- I’m off to the Winter Institute in New Orleans on Wednesday. Around 500 booksellers from around the country will convene to talk about the industry and learn about new books. I’m among more than 50 authors who are attending, along with Julianna Baggott, Richard Ford, Nathan Englander, John Green and many others.
- The Snow Child received this lovely review in the Book Page today.
- A librarian who attended high school with me here in Palmer, Alaska, recently wrote this sweet blog post about waiting for The Snow Child to arrive at her house.
- And last, but certainly not least, the sun has returned! Just a few days ago, the sun crept through the mountains and lit up our snowy yard for the first time in nearly a month. Beautiful, glorious sunshine!
Dear acclimated reader,
It’s official. We have a lot of snow! In fact, for the first time during the five years we have lived at this house, we had to rent a bulldozer to push back the snow berms. We were running out of room to plow.
Sam and I considered letting the road fill with snow — we could walk up the driveway or even snowmachine when we have groceries. The only problem is that we wouldn’t have a way to haul water. An extra bit of walking? Great! No running water, no hot showers or turning on the faucet, for four months? Hmmm, maybe not.
It was pretty amazing, watching our friend Adam Boyd run the dozer while Sam used our plow truck to push snow in front of him. Our property is now dotted with huge hills of snow.
We are not alone. The Anchorage Daily News reports that the city’s 1995 record of 77 inches of snow was broken on Jan. 9 with more than 81 inches. And the small fishing village of Cordova has made national headlines with its 18 feet of snow on the ground, and the deployment of National Guard troops to help them dig out roads and houses. Around the state, major highways have been closed by avalanches and car accidents.
And now this, from the National Weather Service for our area:
Winter weather advisory for snow remains in effect from 9 pm this evening to 9 pm akst thursday…
Tonight… Snow. Snow accumulation 2 to 5 inches. Lows 10 to 15 above.
Thursday… Snow. Snow accumulation 5 to 10 inches…highest amounts near the mountains. Highs 15 to 20. Northwest wind 10 to 15 mph.
Thursday Night… Snow likely in the evening…then isolated snow showers after midnight. Snow accumulation up to 1 inch. Storm total snow accumulation 8 to 16 inches. Lows zero to 5 below. North wind 15 mph.
Our neighbors are beginning to joke that we are a jinx with all this “snow child” talk.
Dear window-shopping reader,
For more than 8 years, I have worked as a bookseller at Fireside Books. And never once during that time did I dream I would someday see this in the shop’s front window:
It’s a beautiful Snow Child window display painted by the extremely talented Ruth Hulbert, who also works at Fireside Books. She completed it on Saturday while we were both on shift at the store. I’m not sure which is more amazing to me — the fox’s realistic gaze, or the ornate lettering that Ruth painted free-hand and backwards.
I confess that sometimes I’m a little uncomfortable selling my own book to customers. At the same time, it’s a lot fun to be at the shop right now. Fireside Books is giving away tote bags with each prepaid order in the store for The Snow Child. Dozens of friends, neighbors, favorite customers, former teachers, and community members — people I have known my entire life — have come in to order their copies. I am so touched by everyone’s support.
As the Feb. 1 publication date nears, we are also planning the book release party, which will be at the nearby Colony Inn that evening. Originally a teachers dormitory for the Matanuska Colony in the 1930s, the inn is one of the more historic buildings in the area.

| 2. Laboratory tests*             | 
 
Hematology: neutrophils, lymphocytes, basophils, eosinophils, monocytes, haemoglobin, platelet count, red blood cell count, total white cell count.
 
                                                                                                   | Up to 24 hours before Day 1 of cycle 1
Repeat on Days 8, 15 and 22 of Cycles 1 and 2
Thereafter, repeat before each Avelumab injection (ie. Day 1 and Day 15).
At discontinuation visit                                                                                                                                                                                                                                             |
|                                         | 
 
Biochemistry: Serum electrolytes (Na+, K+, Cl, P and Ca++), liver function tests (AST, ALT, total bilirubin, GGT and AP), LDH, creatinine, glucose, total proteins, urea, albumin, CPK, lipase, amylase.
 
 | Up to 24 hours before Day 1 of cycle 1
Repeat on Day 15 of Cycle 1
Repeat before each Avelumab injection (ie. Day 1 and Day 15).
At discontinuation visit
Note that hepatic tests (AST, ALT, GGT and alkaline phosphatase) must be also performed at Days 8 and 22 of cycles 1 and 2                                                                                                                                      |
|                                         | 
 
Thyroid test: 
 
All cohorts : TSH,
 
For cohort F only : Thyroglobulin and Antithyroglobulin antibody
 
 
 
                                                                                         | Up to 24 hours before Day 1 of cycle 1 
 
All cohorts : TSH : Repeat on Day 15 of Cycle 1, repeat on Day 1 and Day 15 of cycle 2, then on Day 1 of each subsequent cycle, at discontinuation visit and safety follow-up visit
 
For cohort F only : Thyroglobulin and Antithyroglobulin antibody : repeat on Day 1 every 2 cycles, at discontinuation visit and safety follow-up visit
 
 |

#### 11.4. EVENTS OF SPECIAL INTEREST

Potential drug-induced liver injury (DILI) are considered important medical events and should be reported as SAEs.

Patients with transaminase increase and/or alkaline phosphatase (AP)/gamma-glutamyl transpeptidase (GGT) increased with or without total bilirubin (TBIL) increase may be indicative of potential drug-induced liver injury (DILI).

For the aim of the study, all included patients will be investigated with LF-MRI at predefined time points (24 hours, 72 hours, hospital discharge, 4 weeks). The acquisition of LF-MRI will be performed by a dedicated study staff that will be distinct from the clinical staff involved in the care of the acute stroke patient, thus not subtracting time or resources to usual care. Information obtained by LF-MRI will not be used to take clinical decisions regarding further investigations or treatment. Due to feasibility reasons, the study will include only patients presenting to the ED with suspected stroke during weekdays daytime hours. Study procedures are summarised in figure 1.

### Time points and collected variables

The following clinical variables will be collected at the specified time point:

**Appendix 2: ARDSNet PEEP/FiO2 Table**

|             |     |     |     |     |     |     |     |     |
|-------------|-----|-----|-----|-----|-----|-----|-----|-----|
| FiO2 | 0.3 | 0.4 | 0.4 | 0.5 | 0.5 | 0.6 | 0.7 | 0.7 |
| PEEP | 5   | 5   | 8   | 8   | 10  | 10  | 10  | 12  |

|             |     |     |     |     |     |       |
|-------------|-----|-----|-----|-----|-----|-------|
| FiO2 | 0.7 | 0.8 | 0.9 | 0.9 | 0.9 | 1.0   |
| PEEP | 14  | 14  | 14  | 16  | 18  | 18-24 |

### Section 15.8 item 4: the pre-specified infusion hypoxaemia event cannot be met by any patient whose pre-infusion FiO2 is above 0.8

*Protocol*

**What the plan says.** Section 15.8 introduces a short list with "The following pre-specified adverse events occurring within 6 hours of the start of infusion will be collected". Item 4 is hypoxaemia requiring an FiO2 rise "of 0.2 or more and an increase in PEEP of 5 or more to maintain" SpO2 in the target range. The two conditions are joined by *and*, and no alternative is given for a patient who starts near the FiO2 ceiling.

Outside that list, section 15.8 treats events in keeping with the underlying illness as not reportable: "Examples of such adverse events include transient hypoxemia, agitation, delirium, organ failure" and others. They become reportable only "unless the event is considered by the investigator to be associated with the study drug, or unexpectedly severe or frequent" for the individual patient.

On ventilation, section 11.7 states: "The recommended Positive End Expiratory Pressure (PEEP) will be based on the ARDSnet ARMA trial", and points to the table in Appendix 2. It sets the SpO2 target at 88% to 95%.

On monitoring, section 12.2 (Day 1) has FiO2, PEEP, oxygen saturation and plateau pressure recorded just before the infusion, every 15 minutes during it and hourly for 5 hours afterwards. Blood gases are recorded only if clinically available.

As a teenager living in Palmer, I couldn’t wait to move out of my small hometown. Now, I can’t think of anywhere else I’d rather be during this exciting time in my life.
Dear winter reader,
We are in the midst of the darkest, coldest time of year here in Alaska. And this winter has been a bit extreme. We have so much snow at our house, Sam broke the plow off the front of the truck trying to clear our driveway. On Facebook, friends and neighbors are posting things like “20 below zero for third day in a row” and “wish I had remembered to plug in the truck.” There are also a lot of photos of cool blue mountains and frosty trees, with comments like “Beautiful, but so cold.”
This time of year can be dangerously cold. When Sam heads out by snowmachine on his trapline each week, he brings extra clothes and a fire-starting kit. He and his trapping partner travel more than 50 miles by snowmachine, crisscrossing river and streams and glaciers and enduring temperatures around 35 below zero Fahrenheit. They often break through overflow ice, which is formed when water runs on top of the surface of a frozen river and freezes again. It creates a false layer of ice. When you break through, you aren’t in danger of drowning, but you and your machine get sopping wet. With temperatures so brutally cold, water becomes a hazard all itself.
This is also the darkest time of year. At our house, we have entirely lost direct sunlight. The sun doesn’t rise high enough in the sky to clear the mountains. For about two weeks either side of winter solstice, the sun is just a bluish glow behind the peaks.
I love winter. I really do. I love sledding and skiing, ice skating and building snow forts. During the weeks leading to Christmas, I am positively joyful with the season.
But once Jan. 1 comes and goes, winter loses some of its luster. February is actually my least favorite time of year in Alaska.
This year, though, we are being rescued. I just got news that my UK publisher, Headline, wants to bring me to London for a week in February for the release of The Snow Child. We’ll also get to see a bit of Scotland during our visit.
The editor, publicist and other staff at Headline have been so wonderful to work with these past months, I am thrilled to get to meet them in person at last. And, I have to admit, I won’t mind bidding adieu to February in Alaska, even if it is just for a week.
I was thinking we could have a gift exchange — I could send you each some snow. We have more than enough to spare, more than three feet, and it’s still snowing.
In return, won’t you send me some sunshine? Sunrise is currently 10:15 am., sunset 3:45 p.m. And here at our house, we have lost direct sunlight because the sun does not rise far enough into the sky to clear the mountains. For at least another week, we will not see the sun at all. But winter solstice has come and gone, so bit by bit we will get our daylight back.
I hope you and your family have a very merry season.
May all our wishes come true,
P.S. I’ll write to you again after the New Year.